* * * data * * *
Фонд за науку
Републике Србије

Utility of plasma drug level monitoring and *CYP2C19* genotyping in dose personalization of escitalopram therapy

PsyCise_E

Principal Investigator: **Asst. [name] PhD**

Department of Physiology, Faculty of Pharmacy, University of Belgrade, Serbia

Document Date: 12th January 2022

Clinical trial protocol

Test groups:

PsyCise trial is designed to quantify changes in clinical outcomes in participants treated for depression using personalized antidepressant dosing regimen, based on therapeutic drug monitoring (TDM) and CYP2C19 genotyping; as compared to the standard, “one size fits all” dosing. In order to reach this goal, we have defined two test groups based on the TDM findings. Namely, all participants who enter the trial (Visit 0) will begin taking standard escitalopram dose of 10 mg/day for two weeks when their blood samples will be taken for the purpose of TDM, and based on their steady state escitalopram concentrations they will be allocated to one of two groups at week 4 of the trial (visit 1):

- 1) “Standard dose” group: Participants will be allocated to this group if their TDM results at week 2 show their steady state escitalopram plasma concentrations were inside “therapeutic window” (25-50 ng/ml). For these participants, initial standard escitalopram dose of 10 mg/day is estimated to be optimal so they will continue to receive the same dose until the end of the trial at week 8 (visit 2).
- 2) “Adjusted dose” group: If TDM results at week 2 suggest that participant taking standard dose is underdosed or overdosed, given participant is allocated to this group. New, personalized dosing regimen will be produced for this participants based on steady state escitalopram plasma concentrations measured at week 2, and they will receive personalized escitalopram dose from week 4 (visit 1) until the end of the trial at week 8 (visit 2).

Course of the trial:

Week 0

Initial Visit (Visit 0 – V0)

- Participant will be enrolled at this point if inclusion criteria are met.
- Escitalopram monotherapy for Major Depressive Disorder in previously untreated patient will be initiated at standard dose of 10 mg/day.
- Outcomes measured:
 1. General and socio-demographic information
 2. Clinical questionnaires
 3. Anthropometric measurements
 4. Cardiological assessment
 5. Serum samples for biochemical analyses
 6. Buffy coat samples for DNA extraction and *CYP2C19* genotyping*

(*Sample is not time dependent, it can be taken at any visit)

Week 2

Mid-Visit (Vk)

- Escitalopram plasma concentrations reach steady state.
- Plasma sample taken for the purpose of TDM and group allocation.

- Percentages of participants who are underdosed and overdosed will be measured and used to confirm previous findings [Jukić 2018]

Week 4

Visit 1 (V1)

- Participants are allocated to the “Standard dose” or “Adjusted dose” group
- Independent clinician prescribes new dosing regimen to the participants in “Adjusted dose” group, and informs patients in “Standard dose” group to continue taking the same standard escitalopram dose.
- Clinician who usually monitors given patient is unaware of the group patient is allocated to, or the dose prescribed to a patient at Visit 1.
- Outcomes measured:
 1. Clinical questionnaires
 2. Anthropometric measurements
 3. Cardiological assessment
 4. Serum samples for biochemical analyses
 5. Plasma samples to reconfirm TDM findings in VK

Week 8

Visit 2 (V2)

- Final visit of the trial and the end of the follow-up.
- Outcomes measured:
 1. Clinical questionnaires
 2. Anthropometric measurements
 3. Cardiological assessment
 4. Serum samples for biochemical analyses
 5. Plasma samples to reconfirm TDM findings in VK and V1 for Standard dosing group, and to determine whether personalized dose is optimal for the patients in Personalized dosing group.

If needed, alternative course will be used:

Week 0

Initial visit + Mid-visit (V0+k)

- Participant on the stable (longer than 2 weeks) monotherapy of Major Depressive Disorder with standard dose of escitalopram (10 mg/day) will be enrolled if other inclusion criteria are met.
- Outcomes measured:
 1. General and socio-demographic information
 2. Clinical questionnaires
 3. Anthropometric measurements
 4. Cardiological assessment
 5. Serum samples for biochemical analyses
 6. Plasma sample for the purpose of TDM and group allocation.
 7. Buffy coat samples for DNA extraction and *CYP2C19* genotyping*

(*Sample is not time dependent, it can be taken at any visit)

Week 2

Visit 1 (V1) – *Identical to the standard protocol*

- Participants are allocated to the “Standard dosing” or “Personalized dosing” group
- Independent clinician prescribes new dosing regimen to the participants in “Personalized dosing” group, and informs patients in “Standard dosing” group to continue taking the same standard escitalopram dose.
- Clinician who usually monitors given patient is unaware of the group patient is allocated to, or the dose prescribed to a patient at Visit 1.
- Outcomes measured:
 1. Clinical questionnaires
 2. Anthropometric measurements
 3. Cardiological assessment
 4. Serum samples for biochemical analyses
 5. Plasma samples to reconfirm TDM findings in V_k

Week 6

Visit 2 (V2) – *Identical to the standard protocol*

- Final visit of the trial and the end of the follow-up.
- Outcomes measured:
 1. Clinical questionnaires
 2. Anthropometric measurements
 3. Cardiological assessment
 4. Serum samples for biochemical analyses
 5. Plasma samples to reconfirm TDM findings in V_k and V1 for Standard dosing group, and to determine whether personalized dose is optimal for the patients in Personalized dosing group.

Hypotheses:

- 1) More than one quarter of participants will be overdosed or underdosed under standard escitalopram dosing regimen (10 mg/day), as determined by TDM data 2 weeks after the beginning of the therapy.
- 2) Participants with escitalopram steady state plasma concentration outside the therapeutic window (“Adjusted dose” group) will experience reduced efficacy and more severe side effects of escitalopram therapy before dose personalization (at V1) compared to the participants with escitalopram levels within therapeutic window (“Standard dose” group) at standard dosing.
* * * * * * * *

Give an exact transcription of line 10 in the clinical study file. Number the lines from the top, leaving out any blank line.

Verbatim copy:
PsyCise trial is designed to quantify changes in clinical outcomes in participants treated for depression using personalized antidepressant dosing regimen, based on therapeutic drug monitoring (TDM) and CYP2C19 genotyping; as compared to the standard, “one size fits all” dosing. In order to reach this goal, we have defined two test groups based on the TDM findings. Namely, all participants who enter the trial (Visit 0) will begin taking standard escitalopram dose of 10 mg/day for two weeks when their blood samples will be taken for the purpose of TDM, and based on their steady state escitalopram concentrations they will be allocated to one of two groups at week 4 of the trial (visit 1):